As promised . . . many weeks ago.
The old washer and dryer (the set that came with the house and exhibited the lovely gold color prevalent when I was learning to walk . . .) are gone, given away for free on Craig's List. In their place, a brand new (or as new as you get for $50) set
. Scott helped me pick them up and move them into my basement, and then we hit some snags in the form of completely nonstandard hookups (yet another present from the "Standards? Blah!" previous owner). The washer connected fairly easily after I figured out how to shut the water off (the cold water valve is hidden in the ceiling, and I had to turn the hot water off at the hot water heater because there isn't a valve for it in the laundry room).
The dryer was more of a pain. I ended up switching the power cords on the dryers (with some advice from my dad) so I could plug the new one in. At that point, already three hours in, I hit the real
problem. The previous owner ran the dryer vent line up and out one pane of the window above it; no problem. But then he built a wall around it
. And in the course of trying to connect the dryer to it the pipe came loose inside the wall (two pieces met inside the wall and he had them connected with duct tape
rather than screws . . .). After some exploratory cutting into the wall (which I need to patch before repainting), I decided anything with water pipes and live electrical lines is probably not something into which I should be cutting. That pretty much killed the project for that day while I moped. When I finally got over it, I spent $60 (more than the washer and dryer) on parts at Lowe's to do this
. In order, I stuck duct tape over the next pane over in the window and broke it out (the duct tape keeps most of the broken glass together in one piece - thanks to Lisa for the idea), then cut a piece of decent quality plywood to fit and gave it two coats of exterior paint in a color that matches the outside of my house. Into that I cut a hole to accept a new vent and then mounted the whole assembly
into the window, drilled holes through the window frame to secure it and used half a tube of caulking making sure the whole thing is leak proof
. At the same time I capped off the old vent and sealed it shut (inside and outside). Then I ran a new flexible vent line from the window to the back of the dryer. So far everything is working fine. It took me three times as long as it would have taken my dad and it's probably not quite as pretty, but hey, I did it all myself and it works.
A week later one of the washer hoses broke (the hose itself came partially loose from the metal coupling). That was a fun 2 a.m. trip to Wal-Mart for parts, but at least I was standing right there when it happened so I only had to clean up the laundry room floor and not the entire basement.
Next up after the washer and dryer was my cool new illuminated address plaque
(much to Cris's relief, "illuminated" in this case does not equate to "neon," which scarily enough is a semi-popular choice in my neighborhood; people, brick Tudors and neon do not go together). The wiring for another light was already over the garage door, so it was a fairly simple process to replace it (I'm growing more comfortable working with electrical fixtures after an initial refusal to even touch them). I did have to go buy a "wet location" junction box for it, but other than that and the extra money I shelled out for decent-looking metal numbers (to replace the crappy reflective stickers they sent that don't match the light at all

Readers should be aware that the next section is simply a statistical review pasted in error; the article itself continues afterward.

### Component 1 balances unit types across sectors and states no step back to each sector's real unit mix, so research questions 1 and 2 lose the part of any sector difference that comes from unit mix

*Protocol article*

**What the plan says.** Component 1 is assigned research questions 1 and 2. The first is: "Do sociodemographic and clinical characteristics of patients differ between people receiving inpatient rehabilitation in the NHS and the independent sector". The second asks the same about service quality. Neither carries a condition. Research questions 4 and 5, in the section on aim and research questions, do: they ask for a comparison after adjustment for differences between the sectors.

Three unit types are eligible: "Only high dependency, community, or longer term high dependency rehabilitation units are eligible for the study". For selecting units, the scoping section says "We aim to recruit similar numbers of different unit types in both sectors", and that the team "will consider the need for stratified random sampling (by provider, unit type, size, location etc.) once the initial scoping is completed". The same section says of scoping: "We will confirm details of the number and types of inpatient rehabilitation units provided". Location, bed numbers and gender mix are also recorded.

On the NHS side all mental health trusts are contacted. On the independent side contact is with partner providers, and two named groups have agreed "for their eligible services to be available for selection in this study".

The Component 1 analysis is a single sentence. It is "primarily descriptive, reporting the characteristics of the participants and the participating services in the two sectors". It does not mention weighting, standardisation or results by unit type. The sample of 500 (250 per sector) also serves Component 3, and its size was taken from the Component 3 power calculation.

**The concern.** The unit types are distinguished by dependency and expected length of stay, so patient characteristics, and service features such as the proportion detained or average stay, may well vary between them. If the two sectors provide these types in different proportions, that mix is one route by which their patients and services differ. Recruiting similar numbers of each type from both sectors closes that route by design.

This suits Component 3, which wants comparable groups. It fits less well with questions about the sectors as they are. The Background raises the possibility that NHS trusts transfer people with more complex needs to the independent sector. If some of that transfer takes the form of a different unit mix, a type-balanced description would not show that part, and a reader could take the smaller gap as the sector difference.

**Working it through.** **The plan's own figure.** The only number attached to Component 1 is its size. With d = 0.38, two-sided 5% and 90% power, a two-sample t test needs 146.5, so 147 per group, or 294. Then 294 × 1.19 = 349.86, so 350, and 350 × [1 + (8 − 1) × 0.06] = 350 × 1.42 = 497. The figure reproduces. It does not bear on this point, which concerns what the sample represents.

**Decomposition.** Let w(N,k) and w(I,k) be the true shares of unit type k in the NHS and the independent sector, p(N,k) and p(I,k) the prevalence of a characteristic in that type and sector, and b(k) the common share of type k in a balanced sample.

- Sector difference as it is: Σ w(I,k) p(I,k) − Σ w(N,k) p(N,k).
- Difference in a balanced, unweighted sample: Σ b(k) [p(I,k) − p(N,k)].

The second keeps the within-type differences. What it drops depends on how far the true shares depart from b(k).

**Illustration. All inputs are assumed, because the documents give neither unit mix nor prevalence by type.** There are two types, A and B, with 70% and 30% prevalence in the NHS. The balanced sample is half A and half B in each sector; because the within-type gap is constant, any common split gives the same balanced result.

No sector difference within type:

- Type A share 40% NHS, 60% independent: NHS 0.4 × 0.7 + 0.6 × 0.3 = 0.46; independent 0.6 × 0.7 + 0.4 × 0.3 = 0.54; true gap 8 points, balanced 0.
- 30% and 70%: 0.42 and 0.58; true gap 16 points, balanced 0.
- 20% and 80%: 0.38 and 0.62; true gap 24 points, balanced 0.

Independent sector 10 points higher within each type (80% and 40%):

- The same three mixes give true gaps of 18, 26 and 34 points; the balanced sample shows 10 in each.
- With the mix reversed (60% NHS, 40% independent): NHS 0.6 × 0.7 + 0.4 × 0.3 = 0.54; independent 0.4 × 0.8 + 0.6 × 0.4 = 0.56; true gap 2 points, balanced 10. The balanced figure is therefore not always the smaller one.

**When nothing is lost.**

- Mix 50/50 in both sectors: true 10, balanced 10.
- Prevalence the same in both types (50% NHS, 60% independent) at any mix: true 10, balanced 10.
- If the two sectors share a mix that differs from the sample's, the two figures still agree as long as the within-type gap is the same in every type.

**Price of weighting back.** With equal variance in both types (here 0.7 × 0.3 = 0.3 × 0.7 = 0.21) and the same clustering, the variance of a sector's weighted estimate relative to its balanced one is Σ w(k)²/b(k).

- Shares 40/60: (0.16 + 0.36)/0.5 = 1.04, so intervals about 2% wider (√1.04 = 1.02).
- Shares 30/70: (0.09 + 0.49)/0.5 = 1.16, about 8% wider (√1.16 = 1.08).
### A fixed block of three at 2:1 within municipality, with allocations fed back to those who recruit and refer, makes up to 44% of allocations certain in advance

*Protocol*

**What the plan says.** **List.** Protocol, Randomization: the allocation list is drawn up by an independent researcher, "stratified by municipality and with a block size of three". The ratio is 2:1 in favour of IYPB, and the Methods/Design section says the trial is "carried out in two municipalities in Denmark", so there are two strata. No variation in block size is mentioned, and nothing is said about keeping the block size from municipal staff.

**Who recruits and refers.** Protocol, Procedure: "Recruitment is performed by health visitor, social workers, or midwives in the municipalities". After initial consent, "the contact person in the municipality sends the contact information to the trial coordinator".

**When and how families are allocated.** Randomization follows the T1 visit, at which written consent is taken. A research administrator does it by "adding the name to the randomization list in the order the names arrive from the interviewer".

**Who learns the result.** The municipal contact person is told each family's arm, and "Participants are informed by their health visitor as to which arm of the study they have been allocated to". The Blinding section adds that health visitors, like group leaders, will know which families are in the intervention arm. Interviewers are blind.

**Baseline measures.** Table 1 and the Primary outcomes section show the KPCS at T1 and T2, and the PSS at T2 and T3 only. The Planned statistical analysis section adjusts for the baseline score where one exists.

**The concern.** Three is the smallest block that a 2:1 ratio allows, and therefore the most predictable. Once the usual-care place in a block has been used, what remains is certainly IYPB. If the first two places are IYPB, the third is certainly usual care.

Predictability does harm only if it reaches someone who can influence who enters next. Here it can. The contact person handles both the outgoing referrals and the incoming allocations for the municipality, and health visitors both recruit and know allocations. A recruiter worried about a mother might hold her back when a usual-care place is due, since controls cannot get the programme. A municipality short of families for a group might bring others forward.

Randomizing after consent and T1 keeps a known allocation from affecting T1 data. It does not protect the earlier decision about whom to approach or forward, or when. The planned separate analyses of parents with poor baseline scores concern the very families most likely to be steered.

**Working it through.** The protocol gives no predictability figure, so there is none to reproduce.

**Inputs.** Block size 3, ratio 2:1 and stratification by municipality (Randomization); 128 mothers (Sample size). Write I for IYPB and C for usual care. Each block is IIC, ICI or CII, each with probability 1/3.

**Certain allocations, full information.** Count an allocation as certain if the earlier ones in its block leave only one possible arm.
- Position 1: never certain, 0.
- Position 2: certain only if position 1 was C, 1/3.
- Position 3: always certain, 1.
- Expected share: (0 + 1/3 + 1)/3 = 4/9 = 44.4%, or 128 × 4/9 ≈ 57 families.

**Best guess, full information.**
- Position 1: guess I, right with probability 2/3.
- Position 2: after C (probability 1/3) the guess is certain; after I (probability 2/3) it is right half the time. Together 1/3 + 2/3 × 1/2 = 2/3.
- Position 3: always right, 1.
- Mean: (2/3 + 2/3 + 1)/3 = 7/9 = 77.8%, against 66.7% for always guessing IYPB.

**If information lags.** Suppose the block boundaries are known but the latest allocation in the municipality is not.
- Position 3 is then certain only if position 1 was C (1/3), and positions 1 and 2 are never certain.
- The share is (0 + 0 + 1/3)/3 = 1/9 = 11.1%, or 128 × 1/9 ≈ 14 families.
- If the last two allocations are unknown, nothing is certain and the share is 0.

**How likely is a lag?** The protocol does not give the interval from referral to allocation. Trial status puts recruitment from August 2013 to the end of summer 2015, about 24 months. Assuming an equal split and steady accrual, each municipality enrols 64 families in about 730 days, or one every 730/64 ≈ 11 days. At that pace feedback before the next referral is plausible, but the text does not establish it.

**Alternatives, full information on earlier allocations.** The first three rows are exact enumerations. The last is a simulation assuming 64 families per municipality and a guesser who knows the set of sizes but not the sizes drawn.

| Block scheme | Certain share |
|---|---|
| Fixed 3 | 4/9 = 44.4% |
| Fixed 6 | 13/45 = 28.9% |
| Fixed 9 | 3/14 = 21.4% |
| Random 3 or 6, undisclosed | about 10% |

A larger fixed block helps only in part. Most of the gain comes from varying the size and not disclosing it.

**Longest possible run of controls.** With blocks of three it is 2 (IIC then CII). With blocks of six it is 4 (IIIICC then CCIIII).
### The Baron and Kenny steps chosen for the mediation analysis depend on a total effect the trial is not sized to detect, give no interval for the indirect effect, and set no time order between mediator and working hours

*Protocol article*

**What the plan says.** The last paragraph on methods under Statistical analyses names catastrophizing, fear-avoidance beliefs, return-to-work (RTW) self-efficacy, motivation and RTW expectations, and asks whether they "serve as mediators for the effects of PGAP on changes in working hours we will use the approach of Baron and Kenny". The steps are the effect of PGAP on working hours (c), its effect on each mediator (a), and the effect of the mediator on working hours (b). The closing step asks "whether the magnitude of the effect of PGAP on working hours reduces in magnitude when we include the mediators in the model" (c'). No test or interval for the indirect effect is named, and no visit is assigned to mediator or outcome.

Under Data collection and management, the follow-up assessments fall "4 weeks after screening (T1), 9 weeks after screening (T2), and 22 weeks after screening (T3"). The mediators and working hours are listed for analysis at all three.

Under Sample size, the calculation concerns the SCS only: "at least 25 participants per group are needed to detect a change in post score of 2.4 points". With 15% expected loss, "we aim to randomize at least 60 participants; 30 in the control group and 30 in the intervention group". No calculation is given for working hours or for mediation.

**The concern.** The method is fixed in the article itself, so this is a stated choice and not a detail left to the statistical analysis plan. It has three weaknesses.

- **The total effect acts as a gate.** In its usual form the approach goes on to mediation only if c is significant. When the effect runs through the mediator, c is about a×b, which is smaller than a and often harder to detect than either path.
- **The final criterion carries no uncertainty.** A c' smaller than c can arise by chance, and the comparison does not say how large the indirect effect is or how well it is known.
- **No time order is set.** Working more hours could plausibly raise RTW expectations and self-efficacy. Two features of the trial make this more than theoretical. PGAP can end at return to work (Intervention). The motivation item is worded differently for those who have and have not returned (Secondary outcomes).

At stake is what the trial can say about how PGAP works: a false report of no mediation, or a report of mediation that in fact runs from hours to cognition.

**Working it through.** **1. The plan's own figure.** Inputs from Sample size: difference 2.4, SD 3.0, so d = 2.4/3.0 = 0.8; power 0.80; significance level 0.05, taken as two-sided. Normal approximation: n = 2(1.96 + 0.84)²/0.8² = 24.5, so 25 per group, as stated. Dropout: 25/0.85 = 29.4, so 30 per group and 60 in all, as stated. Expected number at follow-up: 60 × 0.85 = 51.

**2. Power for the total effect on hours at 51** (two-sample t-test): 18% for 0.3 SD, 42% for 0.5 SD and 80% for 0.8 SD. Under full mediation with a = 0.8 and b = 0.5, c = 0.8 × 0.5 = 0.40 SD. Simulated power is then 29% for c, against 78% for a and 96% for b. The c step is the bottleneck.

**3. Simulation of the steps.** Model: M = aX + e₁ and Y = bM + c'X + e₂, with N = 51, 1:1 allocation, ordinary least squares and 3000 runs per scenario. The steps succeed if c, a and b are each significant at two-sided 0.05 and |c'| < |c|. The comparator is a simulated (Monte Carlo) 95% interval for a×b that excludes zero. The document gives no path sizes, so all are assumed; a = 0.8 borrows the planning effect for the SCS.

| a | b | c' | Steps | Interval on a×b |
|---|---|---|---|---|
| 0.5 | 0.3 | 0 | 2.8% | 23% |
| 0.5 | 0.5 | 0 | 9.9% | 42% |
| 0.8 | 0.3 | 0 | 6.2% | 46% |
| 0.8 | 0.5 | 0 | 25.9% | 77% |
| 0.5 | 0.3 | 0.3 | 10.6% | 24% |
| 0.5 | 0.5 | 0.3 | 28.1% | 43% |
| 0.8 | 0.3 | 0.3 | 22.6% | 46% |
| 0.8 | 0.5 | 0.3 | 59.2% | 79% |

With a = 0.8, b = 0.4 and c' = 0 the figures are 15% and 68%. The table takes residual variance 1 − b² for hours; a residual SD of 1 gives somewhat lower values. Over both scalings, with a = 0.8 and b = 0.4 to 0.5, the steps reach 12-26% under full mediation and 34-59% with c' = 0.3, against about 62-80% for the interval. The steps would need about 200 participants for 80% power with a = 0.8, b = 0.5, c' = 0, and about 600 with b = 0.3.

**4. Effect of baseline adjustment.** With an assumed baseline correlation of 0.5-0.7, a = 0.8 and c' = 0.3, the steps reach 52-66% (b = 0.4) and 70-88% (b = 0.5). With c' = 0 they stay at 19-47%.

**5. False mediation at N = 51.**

) it was relatively cheap. The design fits my house well, it's dark sky compliant
(which is important to me, even if the majority of people have never heard of the term) and it has a photocell so it turns itself on and off based on the light (which means I have a light to greet me when I come home at night).
The same day I replaced a couple of old, unused lights on the outside of my house with motion-sensing Halogen floodlights. That process was pretty slick, aside from trying to find the circuits in the fuse box that controlled them (one of them
was on the same circuit as my garbage disposal and dishwasher, and the other one
was on the attic circuit). I've since discovered that my neighborhood has a couple of wandering cats that are kind enough to help me verify that the motion sensors work a few times a week. This was a security upgrade I've been meaning to do since I bought the house, and I'm pretty happy now that you can't approach my house at night from the back or sides without setting off a light.
The final "substantial" improvements of note are the new light fixtures
on the main floor. I was queried for Christmas present ideas by my mother in November, and, lacking anything concrete, I sent her links to some light fixtures I'd planned on buying eventually, thinking that even receiving one would save me money. I was surprised, then, to receive all four that I picked out. Two identical ones went in the front hallway and bathroom hallway (they have a very Rivenish geometric look
to them that has pleased me); the other two are identical except in size (the two-bulb version
went in the breakfast nook and the three-bulb one is now in my bedroom). With the track lighting I put in the kitchen at the end of last year, that makes entirely new ceiling light fixtures on the main floor except for the spare bedroom (and the new fixture for that one has been in the spare room's closet for almost two years; hopefully I'll have it up before I have company again).
Up next is landscaping. Money and weather permitting.